The United States is seeking a UN resolution demanding that countries adopt laws making it a serious crime to enlist as a foreign fighter for Islamist groups in Iraq and Syria.
The draft resolution, which has been circulated to Security Council members, is expected to be adopted at a special session of the top world body chaired by US President Barack Obama on September 24.
Under the measure, governments would take action against their nationals who travel or make plans to travel to a country “for the purpose of the perpetration, planning, or preparation of, or participation in terrorist acts.”
It would also make it illegal to collect funds or help organize the travel of foreign fighters for groups like the Islamic State in Iraq and the Levant (ISIL), which is on the UN terror list.
The text obtained by AFP demands that “all states shall ensure that their domestic laws and regulations establish serious criminal offenses sufficient to provide the ability to prosecute and to penalize in a manner duly reflecting the seriousness of the offense.”
About 12,000 foreign fighters have traveled to Syria and recently to Iraq from 74 countries, in the biggest such mobilization since the Afghan war of the 1980s, according to the London-based International Center for the Study of Radicalisation (ICSR), which tracks foreign fighters.
The UN Security Council last month adopted a resolution aimed at weakening Islamists in Iraq and Syria by cutting off financing and the flow of foreign fighters.
The US-drafted resolution goes further by putting the onus on governments to draft legislation allowing them to take action on their territory or use existing laws to address the threat of foreign fighters.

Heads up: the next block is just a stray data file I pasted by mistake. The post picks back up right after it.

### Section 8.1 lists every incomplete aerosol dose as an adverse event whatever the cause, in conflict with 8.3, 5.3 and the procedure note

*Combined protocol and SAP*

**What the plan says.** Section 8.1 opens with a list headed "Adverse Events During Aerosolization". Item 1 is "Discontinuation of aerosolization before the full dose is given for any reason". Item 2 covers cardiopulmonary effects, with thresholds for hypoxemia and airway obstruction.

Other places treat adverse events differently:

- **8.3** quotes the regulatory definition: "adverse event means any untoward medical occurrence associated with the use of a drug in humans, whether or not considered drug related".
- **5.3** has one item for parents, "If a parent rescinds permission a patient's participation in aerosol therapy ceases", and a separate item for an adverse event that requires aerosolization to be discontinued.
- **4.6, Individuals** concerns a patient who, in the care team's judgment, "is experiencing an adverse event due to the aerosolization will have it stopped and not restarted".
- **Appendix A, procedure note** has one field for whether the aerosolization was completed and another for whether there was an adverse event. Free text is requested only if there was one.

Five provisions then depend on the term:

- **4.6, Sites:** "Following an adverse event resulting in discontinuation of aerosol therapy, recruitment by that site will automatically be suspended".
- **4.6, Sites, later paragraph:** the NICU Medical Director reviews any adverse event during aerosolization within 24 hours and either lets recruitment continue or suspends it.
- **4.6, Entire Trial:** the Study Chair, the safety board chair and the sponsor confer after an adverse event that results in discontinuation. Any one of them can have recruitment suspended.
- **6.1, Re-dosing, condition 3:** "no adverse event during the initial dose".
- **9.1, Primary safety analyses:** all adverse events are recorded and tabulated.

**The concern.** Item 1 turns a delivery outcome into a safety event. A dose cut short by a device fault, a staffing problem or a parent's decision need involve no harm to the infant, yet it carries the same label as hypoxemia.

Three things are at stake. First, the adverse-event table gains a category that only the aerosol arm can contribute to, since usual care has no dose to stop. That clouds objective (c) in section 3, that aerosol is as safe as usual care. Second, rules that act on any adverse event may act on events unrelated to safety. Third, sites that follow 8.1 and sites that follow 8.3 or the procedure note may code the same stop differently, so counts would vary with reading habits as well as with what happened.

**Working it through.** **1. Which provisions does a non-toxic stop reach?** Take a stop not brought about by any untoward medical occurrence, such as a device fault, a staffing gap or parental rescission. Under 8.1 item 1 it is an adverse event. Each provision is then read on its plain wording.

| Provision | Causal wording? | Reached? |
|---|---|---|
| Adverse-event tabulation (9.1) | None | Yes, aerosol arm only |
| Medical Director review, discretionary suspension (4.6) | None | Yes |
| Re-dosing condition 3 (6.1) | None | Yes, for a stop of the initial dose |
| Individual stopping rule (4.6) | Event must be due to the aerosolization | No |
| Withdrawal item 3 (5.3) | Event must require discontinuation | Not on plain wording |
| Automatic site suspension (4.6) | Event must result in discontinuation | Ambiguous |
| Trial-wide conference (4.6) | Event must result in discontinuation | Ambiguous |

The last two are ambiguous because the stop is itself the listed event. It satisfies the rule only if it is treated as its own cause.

“The resolution will impose new binding obligations on countries to take action against foreign fighters, to prevent the facilitation of travel by foreign fighters and stop suspects,” a US official said.
The resolution would fall under Chapter 7 of the UN charter, which means the measures could be enforced by economic sanctions or military force.
– Mobilization among biggest ever –
With 12,000 fighters mobilized over the past three years compared to 20,000 in Afghanistan over a decade, the movement is “well on track to becoming the most significant mobilization of foreign fighters that has ever taken place in living memory,” said Peter Neumann, director of the ICRS.
The overwhelming majority of foreign fighters, up to 75 percent, are from the Middle East and Arab countries, with Saudi Arabia, Tunisia and Morocco topping the list.
About 700 foreign fighters are from France, followed by some 500 from Britain, 400 from Germany and 300 from Belgium, according to Neumann.
The call for action to stem the flow of foreign fighters is fueled by fears that new terror networks will emerge from the Syria-Iraq front, much in the same way that the September 11, 2001 attacks were linked to the Taliban and Al-Qaeda in Afghanistan.
Many countries like France and Britain have already moved to enact measures to clamp down on aspiring jihadists, amid much concern over the need to balance security and protect civil liberties.
The new measure will put pressure on countries like Turkey, the main transit point for foreign fighters, as well as Saudi Arabia and other key suppliers.
The draft demands that countries prevent entry to individuals suspected of taking part in foreign fighting and requires that airlines provide passenger information to detect the departure of a foreign fighter.
It also calls on governments to develop strategies to counter violent extremism, by reaching out to local communities.
The US push for world action against jihadist recruits comes as the United States is seeking to form a broad coalition to defeat the Islamists that have overrun large parts of Iraq and Syria.